WALLACE: Senator, I think it’s fair to say that you ticked off a lot of your fellow Republicans who feel you got them into this fight without an end and without a strategy. They have gone on the record. Tim griffin wrote so far Senate Republicans are good at getting Facebook likes and town halls, not much else. Pete king calls you a fraud. If he can deliver on this, fine, if not he should keep quiet from now on. And bob corker of Tennessee said I didn’t go to Harvard or Princeton, but I can count Republicans that say you’re pushing them into a fight you don’t know how to finish. Senator?
CRUZ: Well, look. There is lots of folks in Washington that can choose to throw rocks, and I’m not going to reciprocate or do likewise. We have career politicians in both parties in Washington that are not listening to Americans. The American people are hurting because Obamacare is not working. It’s killing jobs, it’s driving up health insurance rates, it caused them to lose their insurance. People are hearing from their constituents in overwhelming numbers.
WALLACE: The Democrats feel that you have given them the political high ground in all of this. I want to play with president Obama said last night.
OBAMA: You would be willing to shut down the government and potentially default for the first time in United States history because it bothers you so much that we’re going to make sure that everybody has affordable health care.
WALLACE: Senator, you’re completely right. But people also don’t want to shut down the government to have this. There is a new Republican poll out late last week, a Republican group, 71-23, don’t shut down the government for this.
CRUZ: Here is a lot of ways to phrase this. The majority of Republicans want Obamacare defunded. Last week the wall street journal found that Americans trust Democrats more. And let me suggest the reason why is because we’re standing up and leading the fight. Voters learned that there’s enough talk from Washington, stand up and do it. You just have to get out of Washington dc and listen to the American people. Listen to small businesses laying people off. People struggling for jobs. And the people who are hurting, I hear from them every single day. Women with pre-existing conditions losing their coverage because of Obamacare.
WALLACE: We’re almost out of time. You have a lot of valid criticisms about Obamacare. But if it comes down, if the Senate ping-pongs this back to the House, if it is Obamacare or shut down the government, what’s your position? Keep the government going or keep fighting about Obamacare.
CRUZ: I believe we should stand our ground and I don’t think Harry Reid and Barack Obama should shut down the federal government. The House voted to fund the federal government. If he kills that, Harry Reid is responsible for that. Don’t fund Obamacare because it’s hurting the American people. That’s in Senate Democrats want out because it’s not working.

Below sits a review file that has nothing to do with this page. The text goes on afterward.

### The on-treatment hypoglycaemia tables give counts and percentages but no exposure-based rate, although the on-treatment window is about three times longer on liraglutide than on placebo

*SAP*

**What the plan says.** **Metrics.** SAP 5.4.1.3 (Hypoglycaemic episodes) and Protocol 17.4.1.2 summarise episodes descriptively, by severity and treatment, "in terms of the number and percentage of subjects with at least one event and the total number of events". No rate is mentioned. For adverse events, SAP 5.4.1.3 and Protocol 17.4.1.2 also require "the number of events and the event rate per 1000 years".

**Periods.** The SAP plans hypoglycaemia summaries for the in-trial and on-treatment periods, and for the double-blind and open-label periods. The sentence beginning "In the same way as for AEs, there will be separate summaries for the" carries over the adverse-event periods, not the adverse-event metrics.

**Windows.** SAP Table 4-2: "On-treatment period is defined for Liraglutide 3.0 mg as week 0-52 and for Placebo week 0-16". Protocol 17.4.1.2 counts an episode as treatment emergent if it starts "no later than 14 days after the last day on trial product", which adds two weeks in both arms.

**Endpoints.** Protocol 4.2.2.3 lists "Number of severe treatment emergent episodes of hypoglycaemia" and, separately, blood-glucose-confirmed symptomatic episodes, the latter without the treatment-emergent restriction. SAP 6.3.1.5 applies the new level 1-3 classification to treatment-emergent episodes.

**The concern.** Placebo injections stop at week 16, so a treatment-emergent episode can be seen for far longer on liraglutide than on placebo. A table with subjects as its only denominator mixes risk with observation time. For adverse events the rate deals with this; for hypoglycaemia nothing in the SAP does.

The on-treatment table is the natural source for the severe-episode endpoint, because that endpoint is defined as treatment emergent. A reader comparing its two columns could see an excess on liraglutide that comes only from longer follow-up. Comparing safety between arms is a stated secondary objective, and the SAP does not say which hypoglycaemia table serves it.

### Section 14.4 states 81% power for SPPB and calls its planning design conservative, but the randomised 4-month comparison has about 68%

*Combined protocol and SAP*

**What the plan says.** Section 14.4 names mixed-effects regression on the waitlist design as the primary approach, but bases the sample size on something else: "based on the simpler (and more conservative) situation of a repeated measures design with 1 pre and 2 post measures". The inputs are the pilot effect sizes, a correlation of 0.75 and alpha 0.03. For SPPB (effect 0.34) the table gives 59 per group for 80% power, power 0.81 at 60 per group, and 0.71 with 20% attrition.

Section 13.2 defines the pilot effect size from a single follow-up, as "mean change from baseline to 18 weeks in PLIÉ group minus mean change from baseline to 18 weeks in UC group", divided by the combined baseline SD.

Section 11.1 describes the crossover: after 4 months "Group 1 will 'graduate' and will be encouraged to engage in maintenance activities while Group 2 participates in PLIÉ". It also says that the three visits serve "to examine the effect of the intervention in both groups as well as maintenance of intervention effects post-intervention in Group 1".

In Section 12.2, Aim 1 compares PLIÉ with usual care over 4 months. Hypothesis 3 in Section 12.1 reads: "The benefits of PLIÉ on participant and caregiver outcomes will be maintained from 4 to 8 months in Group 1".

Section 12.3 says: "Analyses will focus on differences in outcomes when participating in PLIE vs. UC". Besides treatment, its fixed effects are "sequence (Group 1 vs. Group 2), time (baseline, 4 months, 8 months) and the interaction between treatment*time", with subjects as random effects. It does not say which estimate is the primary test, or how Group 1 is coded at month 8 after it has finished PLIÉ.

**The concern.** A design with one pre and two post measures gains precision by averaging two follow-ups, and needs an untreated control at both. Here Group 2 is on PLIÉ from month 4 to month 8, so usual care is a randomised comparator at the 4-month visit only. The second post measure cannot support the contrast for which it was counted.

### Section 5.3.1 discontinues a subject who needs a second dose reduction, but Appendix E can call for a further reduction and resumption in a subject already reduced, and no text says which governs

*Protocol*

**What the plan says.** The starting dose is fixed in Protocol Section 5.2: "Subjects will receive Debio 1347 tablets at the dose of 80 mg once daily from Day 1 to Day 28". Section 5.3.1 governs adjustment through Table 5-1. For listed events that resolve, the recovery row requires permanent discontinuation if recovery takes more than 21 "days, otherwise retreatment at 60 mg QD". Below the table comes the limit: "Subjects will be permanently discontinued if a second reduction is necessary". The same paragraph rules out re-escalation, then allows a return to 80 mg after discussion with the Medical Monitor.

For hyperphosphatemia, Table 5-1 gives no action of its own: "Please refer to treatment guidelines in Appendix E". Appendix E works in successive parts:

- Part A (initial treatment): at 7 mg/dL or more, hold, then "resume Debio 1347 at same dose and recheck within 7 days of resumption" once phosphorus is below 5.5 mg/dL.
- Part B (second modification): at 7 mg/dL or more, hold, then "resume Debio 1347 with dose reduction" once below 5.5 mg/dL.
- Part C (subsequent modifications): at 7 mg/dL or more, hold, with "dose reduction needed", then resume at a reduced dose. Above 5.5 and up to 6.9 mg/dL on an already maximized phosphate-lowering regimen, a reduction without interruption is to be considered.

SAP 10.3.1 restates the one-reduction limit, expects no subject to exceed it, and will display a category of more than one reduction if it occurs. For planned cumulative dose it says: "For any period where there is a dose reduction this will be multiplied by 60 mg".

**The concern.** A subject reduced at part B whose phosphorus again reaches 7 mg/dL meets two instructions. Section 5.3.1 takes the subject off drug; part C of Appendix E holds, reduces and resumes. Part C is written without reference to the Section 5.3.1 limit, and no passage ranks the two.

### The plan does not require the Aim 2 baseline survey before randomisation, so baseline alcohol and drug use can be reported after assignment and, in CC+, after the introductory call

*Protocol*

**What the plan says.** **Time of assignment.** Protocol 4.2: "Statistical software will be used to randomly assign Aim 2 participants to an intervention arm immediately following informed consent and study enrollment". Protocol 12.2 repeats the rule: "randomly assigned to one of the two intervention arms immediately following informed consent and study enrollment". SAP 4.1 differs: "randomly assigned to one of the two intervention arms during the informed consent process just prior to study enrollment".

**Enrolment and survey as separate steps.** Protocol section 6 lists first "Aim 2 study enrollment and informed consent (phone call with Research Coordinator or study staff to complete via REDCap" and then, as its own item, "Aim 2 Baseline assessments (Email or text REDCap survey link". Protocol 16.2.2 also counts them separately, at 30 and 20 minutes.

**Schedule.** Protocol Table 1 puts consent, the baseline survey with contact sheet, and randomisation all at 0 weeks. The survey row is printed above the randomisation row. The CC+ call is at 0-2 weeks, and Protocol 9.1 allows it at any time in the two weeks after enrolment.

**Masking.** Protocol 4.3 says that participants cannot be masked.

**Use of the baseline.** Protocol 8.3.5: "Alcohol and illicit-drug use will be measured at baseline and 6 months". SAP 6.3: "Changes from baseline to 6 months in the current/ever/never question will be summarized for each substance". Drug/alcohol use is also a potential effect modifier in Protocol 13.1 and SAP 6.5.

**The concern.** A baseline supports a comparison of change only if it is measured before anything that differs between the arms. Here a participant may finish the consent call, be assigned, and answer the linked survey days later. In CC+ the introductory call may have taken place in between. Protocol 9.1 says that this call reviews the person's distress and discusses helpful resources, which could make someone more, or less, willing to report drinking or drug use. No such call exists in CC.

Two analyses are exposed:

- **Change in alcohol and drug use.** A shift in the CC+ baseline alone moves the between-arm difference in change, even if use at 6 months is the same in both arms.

WALLACE: We’ll talk about that with Senator McCaskill of the next segment. We’ll stay on top of the battle of the budget. It should be interesting.
CRUZ: Thank you, Chris.
AP ON THE WENDY DAVIS STATEWIDE ROLLOUT
AP’s Chris Tomlinson reports:
Call it the long hello.
Fort Worth Democrat Wendy Davis has announced that she will make clear her future plans on Oct. 3. In the meantime, she’s collecting emails, networking with Democratic supporters and will likely send out a number of email blasts over the next 10 days, releasing tidbits of news designed to build momentum before her formal debut as a candidate for Texas governor.
Despite the attempt to build suspense, the roar of the political machine behind her betrays that she’s already started a campaign that could have national implications, whether she wins or loses in 2014.
Davis and other Democrats are well aware of the naysayers who dismiss any attempt to break the Republican hold on Texas. They cite the state’s conservative history, the 20 years since a Democrat has won a statewide election and the 1-101 losing streak since 1994.
Yet anyone who reads the U.S. Census knows the state is undergoing perhaps the most dramatic demographic change since Stephen F. Austin started bringing white immigrants to the Mexican state of Coahulia y Texas. The Anglo majority that controlled Texas politics since the Civil War makes up less than 50 percent of the current population and more than 50 percent of public school students are Hispanic. Texas will be a solidly Hispanic-majority state by 2025.
Democratic officials argue that since their party receives two-thirds of the Hispanic vote, 90 percent of the black vote and a quarter of Anglo ballots, they can win statewide elections and make Texas competitive in the 2016 presidential election. The only problem, they admit, is getting enough of these people to actually cast a ballot.
That’s where Davis and a group called Battleground Texas come in.